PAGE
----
I've been lazy...
In the past, I always welcomed my new LinkedIn connections with a clever message.
For the past year, I've been too lazy to cut and paste my message.
I don't know why I was too lazy to send the message.
The other day I was teaching LinkedIn to a mastermind group, and I showed them my welcome message.
They loved my welcome message and asked if they could borrow it.
Of course, I said yes.
Yesterday I decided to dust off the old welcome message and send it to recent LinkedIn connections.
I sent my welcome message to 40 new LinkedIn connections on Wednesday morning.
As I write this email, 80% of my new connections replied within 36 hours.
80% response rate for one cut and paste message (I actually use TextExpander to paste the messages).
I spent about 15 minutes pasting the welcome message.
And I have over 30 conversations going with new LinkedIn connections.
Here's one of the responses:
Thanks Ted! Something interesting...I actually don't mind cold calling and embrace it, as an add on to LinkedIn. Love the content, thanks for everything!
How many people say they don't mind cold calling?
I asked him how long he's been cold calling and if he would be interested in sharing his story about learning cold calling.
I'm not trying to make a sale.
I want to learn more about cold calling because most of my clients would rather have a root canal than to cold call (me too!).
I know it takes a thick skin to cold call because 99 out of 100 people hang up on you or ignore the phone.
I would like to interview him or have him speak to my coaching mastermind so they can learn how to not mind cold calling.
Here's another interesting response:
Fun things about me, how about I've pulled the control rods out of a nuclear reactor and in the late 90's I was probably the best Settlers of Catan player in the country.
What does this have to do with anything?
Nothing but we all have interesting stories from our past.
Most stories have nothing to do with what we do for a living now but it's part of who we are.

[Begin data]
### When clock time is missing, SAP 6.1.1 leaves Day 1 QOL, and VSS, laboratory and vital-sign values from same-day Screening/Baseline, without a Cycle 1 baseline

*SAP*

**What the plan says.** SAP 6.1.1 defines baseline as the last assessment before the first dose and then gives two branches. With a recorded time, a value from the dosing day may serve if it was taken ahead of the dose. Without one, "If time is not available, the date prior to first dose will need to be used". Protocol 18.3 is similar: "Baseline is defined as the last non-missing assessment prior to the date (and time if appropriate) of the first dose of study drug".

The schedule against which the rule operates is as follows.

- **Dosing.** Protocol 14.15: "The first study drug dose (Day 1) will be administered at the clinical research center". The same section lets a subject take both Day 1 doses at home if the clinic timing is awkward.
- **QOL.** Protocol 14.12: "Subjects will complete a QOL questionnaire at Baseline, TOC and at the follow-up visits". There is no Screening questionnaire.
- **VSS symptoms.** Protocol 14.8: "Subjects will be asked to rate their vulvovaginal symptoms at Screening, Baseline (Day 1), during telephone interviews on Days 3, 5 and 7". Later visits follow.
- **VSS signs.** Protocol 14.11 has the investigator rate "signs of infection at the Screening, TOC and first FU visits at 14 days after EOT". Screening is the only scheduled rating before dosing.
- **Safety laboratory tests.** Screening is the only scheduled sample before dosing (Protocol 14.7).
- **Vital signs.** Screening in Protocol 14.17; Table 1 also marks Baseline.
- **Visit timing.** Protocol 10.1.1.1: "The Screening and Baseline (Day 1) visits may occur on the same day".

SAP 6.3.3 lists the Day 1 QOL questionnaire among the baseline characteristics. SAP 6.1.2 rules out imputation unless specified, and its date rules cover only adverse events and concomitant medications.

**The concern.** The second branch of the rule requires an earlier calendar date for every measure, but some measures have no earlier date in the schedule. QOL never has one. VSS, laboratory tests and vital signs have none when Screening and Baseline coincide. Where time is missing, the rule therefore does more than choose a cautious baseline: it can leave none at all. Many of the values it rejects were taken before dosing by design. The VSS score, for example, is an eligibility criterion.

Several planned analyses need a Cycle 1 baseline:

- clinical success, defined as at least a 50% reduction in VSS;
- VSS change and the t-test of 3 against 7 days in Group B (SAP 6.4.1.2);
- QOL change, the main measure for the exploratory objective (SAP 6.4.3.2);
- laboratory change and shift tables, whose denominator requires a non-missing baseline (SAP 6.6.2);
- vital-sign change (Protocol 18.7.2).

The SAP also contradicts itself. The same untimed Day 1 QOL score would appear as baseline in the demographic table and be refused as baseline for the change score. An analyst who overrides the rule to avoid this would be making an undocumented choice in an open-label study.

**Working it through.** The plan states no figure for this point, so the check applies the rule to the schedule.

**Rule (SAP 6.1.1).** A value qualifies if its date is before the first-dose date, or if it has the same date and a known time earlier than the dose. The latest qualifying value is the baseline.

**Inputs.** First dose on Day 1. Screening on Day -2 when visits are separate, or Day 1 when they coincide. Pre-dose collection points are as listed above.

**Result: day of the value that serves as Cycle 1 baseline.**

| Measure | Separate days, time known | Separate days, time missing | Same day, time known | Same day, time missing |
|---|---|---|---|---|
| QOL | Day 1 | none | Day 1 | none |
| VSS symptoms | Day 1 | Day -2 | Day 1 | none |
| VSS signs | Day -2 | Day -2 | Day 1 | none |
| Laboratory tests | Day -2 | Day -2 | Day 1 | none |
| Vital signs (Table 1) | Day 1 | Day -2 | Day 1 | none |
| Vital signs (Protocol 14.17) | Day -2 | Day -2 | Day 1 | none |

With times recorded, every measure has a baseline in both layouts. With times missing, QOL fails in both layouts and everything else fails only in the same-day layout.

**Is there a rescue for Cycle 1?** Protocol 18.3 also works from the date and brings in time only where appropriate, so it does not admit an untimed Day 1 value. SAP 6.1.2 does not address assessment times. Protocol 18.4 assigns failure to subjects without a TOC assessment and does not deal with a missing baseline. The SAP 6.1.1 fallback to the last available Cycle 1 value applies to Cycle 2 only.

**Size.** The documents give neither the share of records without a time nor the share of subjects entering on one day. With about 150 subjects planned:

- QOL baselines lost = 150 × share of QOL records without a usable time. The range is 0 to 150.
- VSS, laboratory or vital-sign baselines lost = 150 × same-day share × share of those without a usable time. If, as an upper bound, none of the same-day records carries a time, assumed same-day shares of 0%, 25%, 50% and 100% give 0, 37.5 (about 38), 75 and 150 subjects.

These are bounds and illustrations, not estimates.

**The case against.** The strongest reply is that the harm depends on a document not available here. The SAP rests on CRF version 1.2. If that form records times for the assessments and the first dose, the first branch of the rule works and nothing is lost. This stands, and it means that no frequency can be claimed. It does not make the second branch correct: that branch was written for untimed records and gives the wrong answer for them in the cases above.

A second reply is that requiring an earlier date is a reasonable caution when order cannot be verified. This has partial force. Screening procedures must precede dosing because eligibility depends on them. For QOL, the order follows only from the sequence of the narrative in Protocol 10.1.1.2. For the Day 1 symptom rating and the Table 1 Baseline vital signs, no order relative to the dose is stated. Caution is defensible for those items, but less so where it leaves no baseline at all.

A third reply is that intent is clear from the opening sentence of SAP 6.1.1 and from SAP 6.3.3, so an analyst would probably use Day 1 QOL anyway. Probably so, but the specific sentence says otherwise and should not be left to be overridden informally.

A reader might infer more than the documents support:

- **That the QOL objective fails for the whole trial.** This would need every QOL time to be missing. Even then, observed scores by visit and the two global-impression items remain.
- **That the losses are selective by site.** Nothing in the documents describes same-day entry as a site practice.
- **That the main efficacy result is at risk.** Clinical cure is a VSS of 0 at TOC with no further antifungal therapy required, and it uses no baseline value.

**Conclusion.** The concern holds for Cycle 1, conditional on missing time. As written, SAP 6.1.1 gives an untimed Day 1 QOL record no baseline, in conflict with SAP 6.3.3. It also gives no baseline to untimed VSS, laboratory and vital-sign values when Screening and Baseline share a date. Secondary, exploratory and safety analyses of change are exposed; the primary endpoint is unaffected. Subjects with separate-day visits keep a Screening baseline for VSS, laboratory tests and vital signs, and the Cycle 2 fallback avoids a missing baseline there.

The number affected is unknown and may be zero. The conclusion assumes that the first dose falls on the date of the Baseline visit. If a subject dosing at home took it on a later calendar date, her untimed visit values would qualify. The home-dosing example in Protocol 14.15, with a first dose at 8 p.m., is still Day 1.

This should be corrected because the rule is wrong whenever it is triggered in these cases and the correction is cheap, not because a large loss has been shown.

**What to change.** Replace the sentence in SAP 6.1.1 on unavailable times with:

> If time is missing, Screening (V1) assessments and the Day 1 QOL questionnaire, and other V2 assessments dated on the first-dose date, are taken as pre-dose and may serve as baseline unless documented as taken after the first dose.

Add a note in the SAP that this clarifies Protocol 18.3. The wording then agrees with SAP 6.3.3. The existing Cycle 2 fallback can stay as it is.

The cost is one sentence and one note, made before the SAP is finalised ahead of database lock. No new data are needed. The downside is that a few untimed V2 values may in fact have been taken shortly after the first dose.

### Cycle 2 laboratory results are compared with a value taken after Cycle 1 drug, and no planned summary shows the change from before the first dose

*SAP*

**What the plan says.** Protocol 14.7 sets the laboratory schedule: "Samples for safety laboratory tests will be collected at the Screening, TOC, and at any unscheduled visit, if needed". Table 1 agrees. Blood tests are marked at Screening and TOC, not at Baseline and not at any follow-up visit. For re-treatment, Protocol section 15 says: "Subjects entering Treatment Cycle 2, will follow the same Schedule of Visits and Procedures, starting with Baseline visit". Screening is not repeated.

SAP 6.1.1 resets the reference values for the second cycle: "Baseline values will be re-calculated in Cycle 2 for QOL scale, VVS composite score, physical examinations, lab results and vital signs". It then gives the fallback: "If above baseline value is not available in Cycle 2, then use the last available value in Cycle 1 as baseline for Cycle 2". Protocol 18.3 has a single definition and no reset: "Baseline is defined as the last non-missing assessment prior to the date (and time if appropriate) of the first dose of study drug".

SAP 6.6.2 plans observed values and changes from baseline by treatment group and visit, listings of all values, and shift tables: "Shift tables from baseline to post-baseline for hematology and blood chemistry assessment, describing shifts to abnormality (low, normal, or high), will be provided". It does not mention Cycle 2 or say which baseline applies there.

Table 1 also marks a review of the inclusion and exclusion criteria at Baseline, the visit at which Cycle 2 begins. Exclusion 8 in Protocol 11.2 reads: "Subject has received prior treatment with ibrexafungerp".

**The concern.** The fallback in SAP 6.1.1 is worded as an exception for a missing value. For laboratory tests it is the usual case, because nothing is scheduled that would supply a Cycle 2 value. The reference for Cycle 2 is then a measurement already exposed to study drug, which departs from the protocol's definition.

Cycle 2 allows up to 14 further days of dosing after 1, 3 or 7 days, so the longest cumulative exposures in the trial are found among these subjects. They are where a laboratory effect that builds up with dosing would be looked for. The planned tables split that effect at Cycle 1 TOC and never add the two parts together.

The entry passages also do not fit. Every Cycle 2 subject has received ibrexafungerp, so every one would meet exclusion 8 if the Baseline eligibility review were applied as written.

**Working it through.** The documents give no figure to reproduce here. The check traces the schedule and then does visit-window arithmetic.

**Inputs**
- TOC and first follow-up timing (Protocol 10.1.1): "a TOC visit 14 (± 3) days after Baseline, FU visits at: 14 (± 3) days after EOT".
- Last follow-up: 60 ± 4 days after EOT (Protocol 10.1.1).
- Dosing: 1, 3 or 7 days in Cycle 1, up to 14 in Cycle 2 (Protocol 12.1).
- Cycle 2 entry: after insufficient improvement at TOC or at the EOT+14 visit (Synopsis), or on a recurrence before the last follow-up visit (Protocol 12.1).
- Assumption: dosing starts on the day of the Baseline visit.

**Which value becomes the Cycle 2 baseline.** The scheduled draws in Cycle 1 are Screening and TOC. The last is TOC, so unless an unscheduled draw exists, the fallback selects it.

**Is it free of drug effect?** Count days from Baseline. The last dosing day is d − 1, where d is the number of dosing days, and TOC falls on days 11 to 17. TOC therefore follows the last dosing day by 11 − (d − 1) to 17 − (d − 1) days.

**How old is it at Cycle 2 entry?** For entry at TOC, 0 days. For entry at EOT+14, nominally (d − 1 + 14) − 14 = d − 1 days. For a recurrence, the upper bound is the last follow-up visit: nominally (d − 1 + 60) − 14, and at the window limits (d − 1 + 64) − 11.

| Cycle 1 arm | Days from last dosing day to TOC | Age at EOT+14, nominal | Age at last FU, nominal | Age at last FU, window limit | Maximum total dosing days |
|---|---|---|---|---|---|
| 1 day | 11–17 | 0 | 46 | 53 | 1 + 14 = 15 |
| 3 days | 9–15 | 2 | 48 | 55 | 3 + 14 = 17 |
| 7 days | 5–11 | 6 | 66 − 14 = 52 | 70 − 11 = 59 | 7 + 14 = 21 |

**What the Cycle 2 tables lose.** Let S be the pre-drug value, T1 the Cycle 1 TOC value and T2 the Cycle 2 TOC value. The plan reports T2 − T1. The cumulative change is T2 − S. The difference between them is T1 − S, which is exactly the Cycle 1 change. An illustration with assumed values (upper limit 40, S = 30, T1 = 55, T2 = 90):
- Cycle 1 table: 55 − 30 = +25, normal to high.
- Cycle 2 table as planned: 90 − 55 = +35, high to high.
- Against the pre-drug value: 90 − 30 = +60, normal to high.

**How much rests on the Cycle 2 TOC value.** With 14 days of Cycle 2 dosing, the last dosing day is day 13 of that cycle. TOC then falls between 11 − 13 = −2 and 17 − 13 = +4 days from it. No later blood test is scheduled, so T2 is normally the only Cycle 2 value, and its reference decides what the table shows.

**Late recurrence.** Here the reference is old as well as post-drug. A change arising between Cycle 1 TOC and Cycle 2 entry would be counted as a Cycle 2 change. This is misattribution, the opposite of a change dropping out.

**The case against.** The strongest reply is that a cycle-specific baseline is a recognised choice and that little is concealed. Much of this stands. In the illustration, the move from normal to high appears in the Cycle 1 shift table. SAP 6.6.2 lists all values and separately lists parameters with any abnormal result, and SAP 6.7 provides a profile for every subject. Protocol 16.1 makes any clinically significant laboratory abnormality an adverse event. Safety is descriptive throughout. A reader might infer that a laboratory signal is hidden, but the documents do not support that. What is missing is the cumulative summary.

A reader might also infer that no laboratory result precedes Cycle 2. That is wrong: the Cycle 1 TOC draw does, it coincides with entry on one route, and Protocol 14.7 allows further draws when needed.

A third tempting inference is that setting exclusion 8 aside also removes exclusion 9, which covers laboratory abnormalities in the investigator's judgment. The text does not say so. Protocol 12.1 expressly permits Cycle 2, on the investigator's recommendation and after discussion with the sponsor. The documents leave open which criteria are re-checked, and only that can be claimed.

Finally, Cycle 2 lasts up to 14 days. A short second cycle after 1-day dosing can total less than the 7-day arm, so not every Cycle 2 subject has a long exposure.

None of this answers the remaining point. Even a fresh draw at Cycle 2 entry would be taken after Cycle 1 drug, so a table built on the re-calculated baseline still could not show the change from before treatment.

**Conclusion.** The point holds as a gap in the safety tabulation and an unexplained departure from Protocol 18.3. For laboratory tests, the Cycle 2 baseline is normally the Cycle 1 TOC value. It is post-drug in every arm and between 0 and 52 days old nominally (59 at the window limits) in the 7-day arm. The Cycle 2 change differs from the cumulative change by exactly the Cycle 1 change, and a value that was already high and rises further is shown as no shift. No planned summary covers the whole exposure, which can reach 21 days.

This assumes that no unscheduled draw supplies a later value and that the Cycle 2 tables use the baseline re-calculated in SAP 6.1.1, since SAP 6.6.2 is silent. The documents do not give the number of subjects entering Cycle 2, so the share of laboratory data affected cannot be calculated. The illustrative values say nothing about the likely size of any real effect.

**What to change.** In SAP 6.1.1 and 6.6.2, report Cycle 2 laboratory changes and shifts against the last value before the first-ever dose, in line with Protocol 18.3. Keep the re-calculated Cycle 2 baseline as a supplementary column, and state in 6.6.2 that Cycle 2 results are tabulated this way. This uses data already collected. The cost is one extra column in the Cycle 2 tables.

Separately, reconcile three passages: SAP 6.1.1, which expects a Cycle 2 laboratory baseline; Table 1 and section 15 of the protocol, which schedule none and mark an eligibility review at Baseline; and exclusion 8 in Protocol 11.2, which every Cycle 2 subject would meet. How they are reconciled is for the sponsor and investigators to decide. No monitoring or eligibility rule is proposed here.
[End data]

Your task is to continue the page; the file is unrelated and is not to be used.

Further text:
We are who we are today because of our past experiences.
I'm starting conversations with people to learn more about their life outside of work.
We get to know each other on a personal level.
Some of these conversations turn into business but most don't.
I enjoy meeting new people and hearing their stories.
People remember you, especially on LinkedIn, when you show genuine interest in them.
You can't fake it.
You have to be authentically interested in them.
Some of these conversations turn into new business and referrals down the road because you spent a few minutes bantering with them about nothing.
Isn't this more enjoyable than blasting messages AT people?
"Your LinkedIn profile is amazing but could use some work. We help coaches and consultants like you book 30-50 discovery calls every week. Let's schedule a call so we can help you get started right now."
This month, we're reading the classic How to Win Friends and Influence People by Dale Carnegie in the Mastermind Book Club.
I read this book many years ago and I think it was the very first personal development book I ever read.
This book is more relevant today than when it was first published in 1937.
Today, we talk AT each other on social media.
We repeat our opinion over and over without trying to understand other people's views.
We talk past each other and we're not open to exploring the other side of the coin.
This is contrary to sales training and customer service training I attended years ago.
We were taught to ask a question and then to listen.
Listen at least 90% of the time.
They called it "active listening."
Let the other person speak their mind and don't interrupt them.
If you're trying to close a sale and they're hesitant, ask them what their concerns are.
Let them tell you what they are concerned about then ask if they have any other concerns.
Often, they talk through their concerns with little input from you.
When you let them do most of the talking, they respect and trust you more.
Growing up in my parent's restaurant taught me a lot about listening to customers.
People love to complain about their meal to see if they can get a discount even if it's the best meal they ever ate.
One woman came into our restaurant twice a day for over 20 years.
Every time she went to pay her bill, she would say something was cold or wasn't right trying to get a discount.
My father caught on to her game and stopped giving her a discount.
He would politely say "I'm sorry, we'll try better next time."
She kept coming back every day, twice a day.
When my father was about to retire, he had enough and finally asked her "You've been coming here twice a day for over 20 years, and you complain about EVERY meal. Why do you keep coming back?"
She sheepishly walked out the door without saying a word.
The next day she came back as usual for lunch and dinner and never complained again.
I'd love to hear stories about your customer service challenges.